Over the past 19 months, senior U.S. officials repeatedly discussed U.S. concerns with Turkish officials. In August 2022, the U.S. Treasury took the unusual step of issuing warning letters to U.S. and Turkish trade organizations, warning that Turkish companies were at risk of being sanctioned if they did business with sanctioned Russian individuals and entities. In February 2023, a top Treasury official met with Turkish government officials and banks to warn about the risks of dual-use exports and the flow of Russian dark money through their banks, urging more cooperation. In March 2023, the U.S. went further, publishing a compliance note on U.S. intent to crack down on third-party intermediaries used to evade Russian-related sanctions and export controls. Turkey was called out by name as a common transshipment point used to illegally redirect restricted items to Russia or Belarus.

In March 2023, Ankara responded by issuing to companies operating in Turkey a list of banned foreign goods and advised them not to transship them to Russia. However, the demand was not enforced, and illicit shipments continued.

On April 12, 2023, the U.S. went from warning to action, designating two Turkey-based trading companies as intermediaries for the shipment or transshipment of U.S. and European-origin electronic equipment. The U.S. also designated two Turkey-based shipping companies for providing material support to a previously sanctioned Russian shipping company. At the time, while calling the action a shot across the bow, a U.S. official publicly characterized the companies as “primarily” Russian-owned or Russian-linked, thus framing the action as collateral, not a case of the U.S. focusing on partnered countries.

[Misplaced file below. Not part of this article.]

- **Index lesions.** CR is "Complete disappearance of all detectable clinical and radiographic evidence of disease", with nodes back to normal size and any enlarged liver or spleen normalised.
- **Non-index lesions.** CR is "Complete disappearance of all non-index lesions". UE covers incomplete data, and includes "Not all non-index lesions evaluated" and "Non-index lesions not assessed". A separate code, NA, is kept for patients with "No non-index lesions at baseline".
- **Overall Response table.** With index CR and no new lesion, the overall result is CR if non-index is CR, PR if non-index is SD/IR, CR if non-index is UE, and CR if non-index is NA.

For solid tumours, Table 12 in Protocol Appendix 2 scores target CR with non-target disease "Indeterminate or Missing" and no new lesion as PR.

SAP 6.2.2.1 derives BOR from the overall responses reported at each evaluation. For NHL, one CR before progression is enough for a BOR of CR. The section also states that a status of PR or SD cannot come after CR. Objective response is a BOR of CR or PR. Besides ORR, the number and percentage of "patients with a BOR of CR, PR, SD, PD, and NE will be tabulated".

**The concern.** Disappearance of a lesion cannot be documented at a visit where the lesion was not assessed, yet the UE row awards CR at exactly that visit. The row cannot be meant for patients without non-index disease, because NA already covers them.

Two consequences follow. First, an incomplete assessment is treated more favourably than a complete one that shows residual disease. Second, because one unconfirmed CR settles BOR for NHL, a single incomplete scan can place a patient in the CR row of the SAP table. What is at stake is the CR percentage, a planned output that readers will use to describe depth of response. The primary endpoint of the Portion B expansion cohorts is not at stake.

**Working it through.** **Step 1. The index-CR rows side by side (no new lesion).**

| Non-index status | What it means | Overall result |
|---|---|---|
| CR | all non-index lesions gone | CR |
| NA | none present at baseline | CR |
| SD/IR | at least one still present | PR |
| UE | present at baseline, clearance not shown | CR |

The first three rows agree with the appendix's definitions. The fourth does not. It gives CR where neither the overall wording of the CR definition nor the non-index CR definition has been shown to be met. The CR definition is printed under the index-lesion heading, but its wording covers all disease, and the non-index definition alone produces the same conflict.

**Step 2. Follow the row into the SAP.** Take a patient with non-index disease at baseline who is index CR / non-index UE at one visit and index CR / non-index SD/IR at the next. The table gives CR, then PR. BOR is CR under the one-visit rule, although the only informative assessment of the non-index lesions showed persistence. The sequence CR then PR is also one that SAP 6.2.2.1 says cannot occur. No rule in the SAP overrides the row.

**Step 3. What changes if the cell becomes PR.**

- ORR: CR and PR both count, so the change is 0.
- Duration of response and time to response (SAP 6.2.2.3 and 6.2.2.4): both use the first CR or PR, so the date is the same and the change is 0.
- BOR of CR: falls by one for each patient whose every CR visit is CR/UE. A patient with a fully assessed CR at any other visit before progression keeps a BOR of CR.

Despite the enforcement action, there was no substantive shift towards increased cooperation from Ankara to curtail sanctions evasion. Western media reported on Turkish shipping companies joining the “ghost fleet” shipping Russian oil and servicing sanctioned Russian ships calling at Turkish ports, carrying cargos of weapons and components, dual-use goods and restricted technology.  

On Sept. 14, 2023, the U.S. government imposed sanctions on five Turkey-based entities and a Turkish national for facilitating sanctions evasion by Russian companies. One of these companies allegedly shipped components used in producing UAVs and Kalibr cruise missiles used against Ukraine and two others, electronic components, sensors and measuring tools. Two are shipping companies, designated for providing repair services to previously sanctioned Russian maritime companies.

Risks to Turkish Companies and the Sanctions Landscape Going Forward